If, then, the frontier analogy has any predictive component it is that the new kinds of barbed wire—what Kevin Kelly referred to as the “technologies of disconnection” in Out of Control (Addison Wesley, 1994)—are the key technological advances that will make cyberspace productive. But is there an analogy that might reveal more about banking, finance and money?
How about this one: A superpower is bogged down in a distant guerrilla war. The superpower must resupply its army, victorious for a generation, thousands of miles away from home and it has become a very costly endeavour indeed. Support for the war at home is tentative, and is dividing both the people and the political leadership. The guerrillas are supported by the superpower’s greatest enemy, a nation that is providing both financial and military assistance. The war drags on and the casualties mount. Generals are disgraced. The rebels continue to gain momentum, even though they are occasionally beaten.
Vietnam? No, this is British North America in 1782.
The Madness of King George
Kenneth Davis’ marvellous description in Don’t Know Much About History (Avon , 1990) I think leads us in to an analogy worthy of serious examination in the world of finance: The American colonies at the turn of the 18th century: A new space, a new economy and a need for a means of exchange at a time when bullion for coins was scarce because Britain wouldn’t export any.
The colonists used sea shells (known as wampum) for their medium of exchange, a form of cash borrowed from the native Americans who were, in effect, the central bankers of this monetary system, converting the shells into animal pelts which were used to store wealth and for external trade.
(There is a wampum belt on display in the British Museum’s History of Money exhibition, which is well worth a visit.)
Interestingly, contracts between buyers and sellers were denominated in Sterling (which many of the colonists might never have actually seen) and quoted in gold or silver (which they didn’t have). When contracts fell due, of course, the gold payment in Sterling was commuted into some equivalent payment in wampum, or whatever. Technically speaking, the means of exchange, store of value, unit of account and mechanism for deferred payment were distinct.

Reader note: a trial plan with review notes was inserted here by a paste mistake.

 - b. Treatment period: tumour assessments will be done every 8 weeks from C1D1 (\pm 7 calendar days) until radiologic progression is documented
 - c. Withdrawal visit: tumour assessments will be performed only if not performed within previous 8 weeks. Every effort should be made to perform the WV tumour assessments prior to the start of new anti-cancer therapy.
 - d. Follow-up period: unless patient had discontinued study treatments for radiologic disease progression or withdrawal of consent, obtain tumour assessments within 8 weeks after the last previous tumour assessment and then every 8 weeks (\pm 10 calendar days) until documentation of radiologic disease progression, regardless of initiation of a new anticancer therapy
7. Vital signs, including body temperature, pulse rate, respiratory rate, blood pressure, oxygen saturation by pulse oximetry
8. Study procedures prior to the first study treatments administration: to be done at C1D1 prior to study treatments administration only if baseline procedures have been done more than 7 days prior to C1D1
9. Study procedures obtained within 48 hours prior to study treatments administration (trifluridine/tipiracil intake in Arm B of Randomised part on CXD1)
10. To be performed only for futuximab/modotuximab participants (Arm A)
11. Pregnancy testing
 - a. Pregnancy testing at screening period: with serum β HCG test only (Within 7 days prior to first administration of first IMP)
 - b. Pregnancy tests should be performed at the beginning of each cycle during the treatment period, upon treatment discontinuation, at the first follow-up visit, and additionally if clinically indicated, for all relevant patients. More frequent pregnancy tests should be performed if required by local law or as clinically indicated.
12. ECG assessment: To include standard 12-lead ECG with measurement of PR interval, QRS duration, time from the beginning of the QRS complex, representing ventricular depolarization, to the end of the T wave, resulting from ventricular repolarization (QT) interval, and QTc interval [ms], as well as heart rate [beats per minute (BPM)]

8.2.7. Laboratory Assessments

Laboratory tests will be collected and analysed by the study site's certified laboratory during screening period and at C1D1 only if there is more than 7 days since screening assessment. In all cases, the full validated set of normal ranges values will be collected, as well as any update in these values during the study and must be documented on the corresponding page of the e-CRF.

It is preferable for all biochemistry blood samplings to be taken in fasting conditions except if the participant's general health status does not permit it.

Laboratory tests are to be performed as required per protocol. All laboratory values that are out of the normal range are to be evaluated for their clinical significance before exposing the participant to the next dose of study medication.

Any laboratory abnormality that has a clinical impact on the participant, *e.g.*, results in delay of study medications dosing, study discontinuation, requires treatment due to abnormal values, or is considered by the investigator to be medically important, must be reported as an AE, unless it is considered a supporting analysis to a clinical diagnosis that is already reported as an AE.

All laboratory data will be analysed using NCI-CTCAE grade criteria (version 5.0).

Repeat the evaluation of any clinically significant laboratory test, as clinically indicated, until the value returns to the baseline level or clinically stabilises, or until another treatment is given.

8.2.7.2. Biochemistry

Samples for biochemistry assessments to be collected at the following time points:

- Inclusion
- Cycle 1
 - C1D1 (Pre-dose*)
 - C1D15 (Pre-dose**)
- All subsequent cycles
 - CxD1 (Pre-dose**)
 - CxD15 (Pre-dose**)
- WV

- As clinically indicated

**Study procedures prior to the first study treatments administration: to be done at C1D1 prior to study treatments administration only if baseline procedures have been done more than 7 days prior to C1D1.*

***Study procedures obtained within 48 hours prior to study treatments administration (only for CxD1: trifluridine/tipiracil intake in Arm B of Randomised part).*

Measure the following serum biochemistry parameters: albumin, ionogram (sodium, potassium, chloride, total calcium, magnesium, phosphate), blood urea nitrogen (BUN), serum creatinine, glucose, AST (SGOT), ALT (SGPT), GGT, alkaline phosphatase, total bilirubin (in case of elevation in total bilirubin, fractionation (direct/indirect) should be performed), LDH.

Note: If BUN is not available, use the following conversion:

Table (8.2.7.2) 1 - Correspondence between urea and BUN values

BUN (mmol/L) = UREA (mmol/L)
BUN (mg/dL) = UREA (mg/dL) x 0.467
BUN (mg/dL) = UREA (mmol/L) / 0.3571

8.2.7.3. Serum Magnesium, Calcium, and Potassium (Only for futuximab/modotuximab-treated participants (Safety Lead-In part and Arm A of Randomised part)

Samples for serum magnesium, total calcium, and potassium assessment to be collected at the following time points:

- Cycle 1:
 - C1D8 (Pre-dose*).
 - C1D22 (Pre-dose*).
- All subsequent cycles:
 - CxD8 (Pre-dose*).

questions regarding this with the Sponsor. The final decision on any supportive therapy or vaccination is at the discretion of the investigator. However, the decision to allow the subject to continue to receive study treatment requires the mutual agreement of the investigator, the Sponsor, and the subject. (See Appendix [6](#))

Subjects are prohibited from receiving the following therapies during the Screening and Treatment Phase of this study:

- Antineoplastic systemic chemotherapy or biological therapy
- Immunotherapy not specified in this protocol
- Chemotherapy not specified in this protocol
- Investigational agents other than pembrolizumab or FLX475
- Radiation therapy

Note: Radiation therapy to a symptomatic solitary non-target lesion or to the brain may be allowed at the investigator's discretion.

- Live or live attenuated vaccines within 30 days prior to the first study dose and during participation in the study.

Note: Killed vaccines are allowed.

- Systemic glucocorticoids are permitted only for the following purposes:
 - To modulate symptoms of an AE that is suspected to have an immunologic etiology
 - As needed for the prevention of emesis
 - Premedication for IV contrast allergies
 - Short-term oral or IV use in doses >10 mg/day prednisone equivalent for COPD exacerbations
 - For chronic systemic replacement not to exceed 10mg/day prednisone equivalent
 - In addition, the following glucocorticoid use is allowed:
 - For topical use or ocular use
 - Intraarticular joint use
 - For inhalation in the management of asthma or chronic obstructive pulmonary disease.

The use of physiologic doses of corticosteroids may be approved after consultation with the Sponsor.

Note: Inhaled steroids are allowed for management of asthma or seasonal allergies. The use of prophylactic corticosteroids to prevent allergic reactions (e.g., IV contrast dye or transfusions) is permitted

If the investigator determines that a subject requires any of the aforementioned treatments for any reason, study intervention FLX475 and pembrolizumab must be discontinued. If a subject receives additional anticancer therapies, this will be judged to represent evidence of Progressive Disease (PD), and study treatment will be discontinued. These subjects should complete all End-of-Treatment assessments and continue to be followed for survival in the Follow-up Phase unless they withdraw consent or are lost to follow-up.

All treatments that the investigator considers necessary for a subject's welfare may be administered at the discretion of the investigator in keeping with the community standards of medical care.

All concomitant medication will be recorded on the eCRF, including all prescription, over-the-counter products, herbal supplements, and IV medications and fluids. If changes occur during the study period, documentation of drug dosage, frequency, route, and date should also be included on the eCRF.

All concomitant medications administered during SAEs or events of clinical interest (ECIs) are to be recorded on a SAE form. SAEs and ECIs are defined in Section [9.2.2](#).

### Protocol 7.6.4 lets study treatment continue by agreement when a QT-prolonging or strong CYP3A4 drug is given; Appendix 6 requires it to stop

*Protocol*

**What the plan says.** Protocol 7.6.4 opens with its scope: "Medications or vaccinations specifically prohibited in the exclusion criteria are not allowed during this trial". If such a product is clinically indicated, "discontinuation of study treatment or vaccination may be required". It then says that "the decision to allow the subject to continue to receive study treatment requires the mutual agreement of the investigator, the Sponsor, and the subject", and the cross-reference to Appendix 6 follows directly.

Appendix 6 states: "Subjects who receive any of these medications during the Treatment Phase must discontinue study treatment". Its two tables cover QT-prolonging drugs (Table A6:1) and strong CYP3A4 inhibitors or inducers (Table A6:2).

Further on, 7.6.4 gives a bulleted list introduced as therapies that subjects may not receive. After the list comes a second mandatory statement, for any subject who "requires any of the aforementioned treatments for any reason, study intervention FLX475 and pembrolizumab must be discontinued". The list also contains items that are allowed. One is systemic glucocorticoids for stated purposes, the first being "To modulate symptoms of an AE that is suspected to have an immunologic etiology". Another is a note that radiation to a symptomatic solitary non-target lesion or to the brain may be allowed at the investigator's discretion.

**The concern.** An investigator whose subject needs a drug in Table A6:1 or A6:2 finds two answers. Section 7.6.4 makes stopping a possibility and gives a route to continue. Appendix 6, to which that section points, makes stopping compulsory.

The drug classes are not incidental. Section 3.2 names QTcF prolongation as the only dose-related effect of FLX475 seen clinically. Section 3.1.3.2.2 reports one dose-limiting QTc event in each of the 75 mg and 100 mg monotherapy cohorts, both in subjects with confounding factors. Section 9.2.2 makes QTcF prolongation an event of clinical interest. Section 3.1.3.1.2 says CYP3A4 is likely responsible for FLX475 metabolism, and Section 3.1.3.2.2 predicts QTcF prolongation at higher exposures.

The shortage of bullion for coins led the colonies to a revolution in money: the issuing of banknotes not as a means of substituting for some otherwise inconvenient means of exchange but as a means of creating money. There’s a very great difference between the issuing of banknotes as a claim on a bar of gold in a vault somewhere (because banknotes are more convenient for trade than bars of gold) and the issuing of banknotes because there isn’t any gold in the vault at all.
Starting with the Massachusetts Bay Colony in 1690, banknotes were issued by impoverished authorities to avoid the high costs and uncertainties associated with borrowing and the need to impose taxation. Since the entry level barriers to virtual financial businesses are very low, we might expect to see monetary experimentation on par with the young United States. It’s quite likely that the most revolutionary impact of e–cash might come from its ability to create new stores of value rather than its ability to act as a more convenient means of exchange.
(I am very proud of this 25 year old prediction by the way, and I remain far more interested in tokens than in cryptocurrency.)
What would it mean to create new stores of value? On the frontier and in the colonies the store of value was related to some physical good such as gold, or whatever: The United States was on a tobacco standard for twice as long as it was on a gold standard since tobacco was made legal tender in Virginia in 1642 (by the interesting device of outlawing contracts calling for payments made in gold or silver) and remained so for two centuries. The US gold standard, by contrast, lasted only from 1879 to 1971. Who would bet against a new standard emerging in cyberspace—the Air Miles standard, for example—that is not related to some commodity but instead represents a claim against future production?
If the colony analogy is to hold, we would indeed expect just such a development and the emergence of a whole new virtual finance industry as different from our existing finance industry as fractional reserve banking was from the striking of electrum coins in Lydia.
No Key Escrow Without Representation